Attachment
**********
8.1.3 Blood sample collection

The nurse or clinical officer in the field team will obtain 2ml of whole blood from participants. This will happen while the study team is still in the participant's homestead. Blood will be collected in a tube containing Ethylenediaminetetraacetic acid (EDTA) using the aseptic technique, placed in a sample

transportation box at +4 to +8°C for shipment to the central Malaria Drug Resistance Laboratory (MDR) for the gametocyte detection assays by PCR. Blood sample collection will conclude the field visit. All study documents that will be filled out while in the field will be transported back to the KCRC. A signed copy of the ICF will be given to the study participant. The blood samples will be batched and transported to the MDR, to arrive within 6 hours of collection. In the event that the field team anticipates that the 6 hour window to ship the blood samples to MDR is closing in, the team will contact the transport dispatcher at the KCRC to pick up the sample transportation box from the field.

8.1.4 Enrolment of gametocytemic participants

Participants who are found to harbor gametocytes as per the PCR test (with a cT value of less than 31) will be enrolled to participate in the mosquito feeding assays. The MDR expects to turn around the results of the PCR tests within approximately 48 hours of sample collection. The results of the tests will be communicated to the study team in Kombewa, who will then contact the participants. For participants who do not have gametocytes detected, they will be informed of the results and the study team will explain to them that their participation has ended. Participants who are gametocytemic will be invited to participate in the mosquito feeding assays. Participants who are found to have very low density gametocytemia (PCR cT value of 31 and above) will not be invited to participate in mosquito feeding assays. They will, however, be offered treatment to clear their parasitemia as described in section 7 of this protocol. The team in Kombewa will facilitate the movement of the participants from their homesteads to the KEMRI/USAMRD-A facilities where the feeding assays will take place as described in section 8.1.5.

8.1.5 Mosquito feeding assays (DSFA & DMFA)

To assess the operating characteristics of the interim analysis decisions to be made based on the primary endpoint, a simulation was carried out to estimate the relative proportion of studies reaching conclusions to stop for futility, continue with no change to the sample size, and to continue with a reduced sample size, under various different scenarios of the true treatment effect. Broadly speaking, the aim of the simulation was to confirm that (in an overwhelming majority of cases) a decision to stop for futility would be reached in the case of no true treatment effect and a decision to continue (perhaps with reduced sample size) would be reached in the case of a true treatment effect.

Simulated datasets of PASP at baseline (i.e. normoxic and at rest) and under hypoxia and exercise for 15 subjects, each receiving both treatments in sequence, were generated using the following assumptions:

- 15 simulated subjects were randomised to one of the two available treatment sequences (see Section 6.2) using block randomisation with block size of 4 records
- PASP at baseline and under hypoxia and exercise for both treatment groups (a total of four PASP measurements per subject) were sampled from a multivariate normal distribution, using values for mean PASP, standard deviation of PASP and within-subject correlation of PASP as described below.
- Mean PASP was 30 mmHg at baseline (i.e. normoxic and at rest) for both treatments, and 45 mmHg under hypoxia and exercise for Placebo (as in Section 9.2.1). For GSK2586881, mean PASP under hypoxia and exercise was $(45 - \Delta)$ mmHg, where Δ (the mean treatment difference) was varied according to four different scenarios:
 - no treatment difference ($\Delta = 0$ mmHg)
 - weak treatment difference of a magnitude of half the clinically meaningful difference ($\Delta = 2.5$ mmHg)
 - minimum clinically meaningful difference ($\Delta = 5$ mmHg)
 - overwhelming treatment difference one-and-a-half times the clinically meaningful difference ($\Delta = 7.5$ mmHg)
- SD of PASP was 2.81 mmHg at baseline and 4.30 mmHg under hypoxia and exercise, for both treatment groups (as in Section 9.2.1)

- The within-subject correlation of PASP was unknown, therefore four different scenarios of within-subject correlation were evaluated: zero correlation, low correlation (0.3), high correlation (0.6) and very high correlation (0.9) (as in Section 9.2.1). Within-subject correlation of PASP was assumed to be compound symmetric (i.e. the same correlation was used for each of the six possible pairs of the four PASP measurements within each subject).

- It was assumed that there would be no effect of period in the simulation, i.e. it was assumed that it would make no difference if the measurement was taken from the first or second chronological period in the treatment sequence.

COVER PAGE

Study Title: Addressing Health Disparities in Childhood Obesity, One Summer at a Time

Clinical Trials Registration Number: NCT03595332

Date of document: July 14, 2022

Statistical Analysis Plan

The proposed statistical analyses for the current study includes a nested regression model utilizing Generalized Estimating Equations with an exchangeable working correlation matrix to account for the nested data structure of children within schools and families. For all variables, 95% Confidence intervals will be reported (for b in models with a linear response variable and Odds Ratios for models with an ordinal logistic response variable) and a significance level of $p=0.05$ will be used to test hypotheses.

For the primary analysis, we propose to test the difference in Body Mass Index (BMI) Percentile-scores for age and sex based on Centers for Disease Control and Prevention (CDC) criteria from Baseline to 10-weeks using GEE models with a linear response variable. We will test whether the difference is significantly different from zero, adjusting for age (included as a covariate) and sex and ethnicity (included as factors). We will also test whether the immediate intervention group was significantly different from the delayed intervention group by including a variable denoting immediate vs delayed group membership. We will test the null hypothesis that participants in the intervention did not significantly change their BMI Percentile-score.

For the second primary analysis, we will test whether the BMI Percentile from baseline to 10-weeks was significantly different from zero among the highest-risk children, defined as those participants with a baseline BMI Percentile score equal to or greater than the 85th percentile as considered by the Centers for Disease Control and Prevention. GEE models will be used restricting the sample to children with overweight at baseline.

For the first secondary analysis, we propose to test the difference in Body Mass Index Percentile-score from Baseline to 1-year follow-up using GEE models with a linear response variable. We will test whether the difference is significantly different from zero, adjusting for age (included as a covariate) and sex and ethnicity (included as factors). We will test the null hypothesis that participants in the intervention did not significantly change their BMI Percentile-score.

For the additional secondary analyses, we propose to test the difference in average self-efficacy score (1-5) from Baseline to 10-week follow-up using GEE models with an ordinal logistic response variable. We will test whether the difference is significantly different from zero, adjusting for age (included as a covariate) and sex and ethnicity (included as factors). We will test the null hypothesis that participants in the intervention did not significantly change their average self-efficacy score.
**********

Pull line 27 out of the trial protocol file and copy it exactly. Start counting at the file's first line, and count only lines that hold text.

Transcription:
For the first secondary analysis, we propose to test the difference in Body Mass Index Percentile-score from Baseline to 1-year follow-up using GEE models with a linear response variable. We will test whether the difference is significantly different from zero, adjusting for age (included as a covariate) and sex and ethnicity (included as factors). We will test the null hypothesis that participants in the intervention did not significantly change their BMI Percentile-score.